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surly_by_name [390 posts] 2 years ago
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timtak wrote:

Carbon forks and rear triangle bend to give the effect of suspension, like riding a mountain bike

Errrr ... no they don't.

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surly_by_name [390 posts] 2 years ago
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Why not all carbon and Ultegra with enough left over to buy some pedals. http://www.canyon.com/_en/roadbikes/bike.html?b=3241

(Inevitably.)

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sergius [336 posts] 2 years ago
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I went with a relatively cheap carbon bike from Cube (Cube Agree GTC http://roadcyclinguk.com/gear/cube-agree-gtc-review-7721.html), as others have suggested I picked up the 2013 model just after they released the 2014 range so saved myself £350 and got it for £900.

I don't have a huge set of experience to compare it to other bikes, but as someone who recently switched from MTB to Road cycling, I've certainly loved my "cheap" carbon bike.

The Cube bikes tend to have pretty good reviews, and you do tend to get pretty decent components for the price point.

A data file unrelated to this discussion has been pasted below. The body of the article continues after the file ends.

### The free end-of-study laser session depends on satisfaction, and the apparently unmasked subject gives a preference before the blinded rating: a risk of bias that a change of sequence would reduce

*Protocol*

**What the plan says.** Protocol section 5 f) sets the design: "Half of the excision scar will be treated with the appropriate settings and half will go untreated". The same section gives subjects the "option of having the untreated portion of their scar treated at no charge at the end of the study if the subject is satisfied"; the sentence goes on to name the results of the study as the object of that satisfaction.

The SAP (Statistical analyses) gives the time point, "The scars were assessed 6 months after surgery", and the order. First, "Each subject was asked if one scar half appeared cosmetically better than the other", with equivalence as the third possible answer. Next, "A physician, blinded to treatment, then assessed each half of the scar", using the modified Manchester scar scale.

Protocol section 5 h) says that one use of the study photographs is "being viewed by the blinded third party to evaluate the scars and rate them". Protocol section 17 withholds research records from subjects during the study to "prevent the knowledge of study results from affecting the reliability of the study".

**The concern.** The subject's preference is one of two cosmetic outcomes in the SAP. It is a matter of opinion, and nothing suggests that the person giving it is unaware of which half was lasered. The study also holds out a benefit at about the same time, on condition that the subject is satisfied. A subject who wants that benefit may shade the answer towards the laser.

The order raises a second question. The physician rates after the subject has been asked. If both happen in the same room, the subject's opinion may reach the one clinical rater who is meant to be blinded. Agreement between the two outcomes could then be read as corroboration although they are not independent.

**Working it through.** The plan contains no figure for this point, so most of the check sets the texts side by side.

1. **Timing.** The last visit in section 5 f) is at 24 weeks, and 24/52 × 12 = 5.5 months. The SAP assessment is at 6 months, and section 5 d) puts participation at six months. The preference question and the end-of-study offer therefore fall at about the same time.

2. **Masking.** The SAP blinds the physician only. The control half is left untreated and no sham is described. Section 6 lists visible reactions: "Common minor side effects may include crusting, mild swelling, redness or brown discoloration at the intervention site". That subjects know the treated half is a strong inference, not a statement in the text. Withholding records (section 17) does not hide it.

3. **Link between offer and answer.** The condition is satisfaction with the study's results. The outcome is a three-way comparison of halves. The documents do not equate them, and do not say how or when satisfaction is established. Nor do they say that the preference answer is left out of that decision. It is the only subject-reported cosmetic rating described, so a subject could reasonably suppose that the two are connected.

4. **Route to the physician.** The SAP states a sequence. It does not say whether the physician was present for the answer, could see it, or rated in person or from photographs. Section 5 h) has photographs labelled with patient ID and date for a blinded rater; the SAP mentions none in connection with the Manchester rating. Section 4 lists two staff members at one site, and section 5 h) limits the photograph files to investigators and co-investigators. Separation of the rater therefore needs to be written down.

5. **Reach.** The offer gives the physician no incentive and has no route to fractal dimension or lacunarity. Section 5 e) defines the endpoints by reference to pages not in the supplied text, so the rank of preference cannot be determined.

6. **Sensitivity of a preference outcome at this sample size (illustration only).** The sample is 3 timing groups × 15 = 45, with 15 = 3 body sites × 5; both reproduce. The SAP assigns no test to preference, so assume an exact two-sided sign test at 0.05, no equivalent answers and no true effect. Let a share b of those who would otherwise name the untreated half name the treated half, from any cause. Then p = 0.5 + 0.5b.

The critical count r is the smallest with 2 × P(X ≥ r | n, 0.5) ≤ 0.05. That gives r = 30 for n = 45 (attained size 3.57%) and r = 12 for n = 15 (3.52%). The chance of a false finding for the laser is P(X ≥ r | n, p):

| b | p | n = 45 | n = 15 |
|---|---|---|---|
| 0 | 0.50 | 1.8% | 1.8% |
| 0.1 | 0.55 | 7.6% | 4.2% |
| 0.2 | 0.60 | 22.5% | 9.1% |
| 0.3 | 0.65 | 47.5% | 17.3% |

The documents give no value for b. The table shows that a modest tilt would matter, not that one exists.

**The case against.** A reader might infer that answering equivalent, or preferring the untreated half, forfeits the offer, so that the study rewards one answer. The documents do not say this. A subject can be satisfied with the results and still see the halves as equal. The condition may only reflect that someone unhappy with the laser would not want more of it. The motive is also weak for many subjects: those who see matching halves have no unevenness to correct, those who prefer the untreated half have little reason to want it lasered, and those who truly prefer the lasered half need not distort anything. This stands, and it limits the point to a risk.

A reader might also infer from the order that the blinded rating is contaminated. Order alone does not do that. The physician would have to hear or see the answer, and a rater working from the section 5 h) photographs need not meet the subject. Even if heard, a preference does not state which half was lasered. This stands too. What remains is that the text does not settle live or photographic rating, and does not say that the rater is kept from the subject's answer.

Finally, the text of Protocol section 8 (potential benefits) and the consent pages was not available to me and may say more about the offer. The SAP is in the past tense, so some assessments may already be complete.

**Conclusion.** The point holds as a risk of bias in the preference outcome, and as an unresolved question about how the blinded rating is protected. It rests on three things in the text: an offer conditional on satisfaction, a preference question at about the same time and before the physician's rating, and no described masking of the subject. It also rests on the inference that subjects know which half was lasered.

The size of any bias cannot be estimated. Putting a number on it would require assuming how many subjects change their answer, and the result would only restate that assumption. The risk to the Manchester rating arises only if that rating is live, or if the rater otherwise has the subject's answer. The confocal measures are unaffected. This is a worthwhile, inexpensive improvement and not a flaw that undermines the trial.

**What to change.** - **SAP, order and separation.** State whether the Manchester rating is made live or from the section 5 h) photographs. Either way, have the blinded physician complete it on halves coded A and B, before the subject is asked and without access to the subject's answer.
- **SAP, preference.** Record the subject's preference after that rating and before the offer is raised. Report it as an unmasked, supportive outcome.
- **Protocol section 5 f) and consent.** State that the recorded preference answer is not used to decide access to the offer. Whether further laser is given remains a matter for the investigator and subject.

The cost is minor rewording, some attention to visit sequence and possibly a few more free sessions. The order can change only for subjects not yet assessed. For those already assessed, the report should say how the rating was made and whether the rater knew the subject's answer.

I'm already planning my next bike having got the bug, now I know I like the road bike I'll get myself something fancy in a year or so (disk brakes, possibly Di2) when some of the new tech has been around longer and consequently comes down in price a little.

A lot depends on what sort of riding you are doing as well. If you are doing 4-5 hour blasts on the weekend with the occasional Sportive like me, then any £1000+ bike will likely suit you very well. If you are commuting every day on it then tbh you probably want something cheaper that you care less about (I used to commute on my MTB with hybrid tyres on it). If you are racing then something higher end is probably more appropriate.

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srchar [241 posts] 2 years ago
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It only cost me £2,200 to build a titanium road bike - Van Nic Ventus, Campag Athena/Chorus mix and Zonda wheelset. That was with expensive Thomson seatpost & stem, Easton EC90SL forks, Cane Creek 110 headset and a Selle SMP Forma saddle. You could easily use cheaper finishing kit and get a similar build down below £2k - in fact there's an off-the-peg build ("Ventus SE") sold in a number of places for £1600.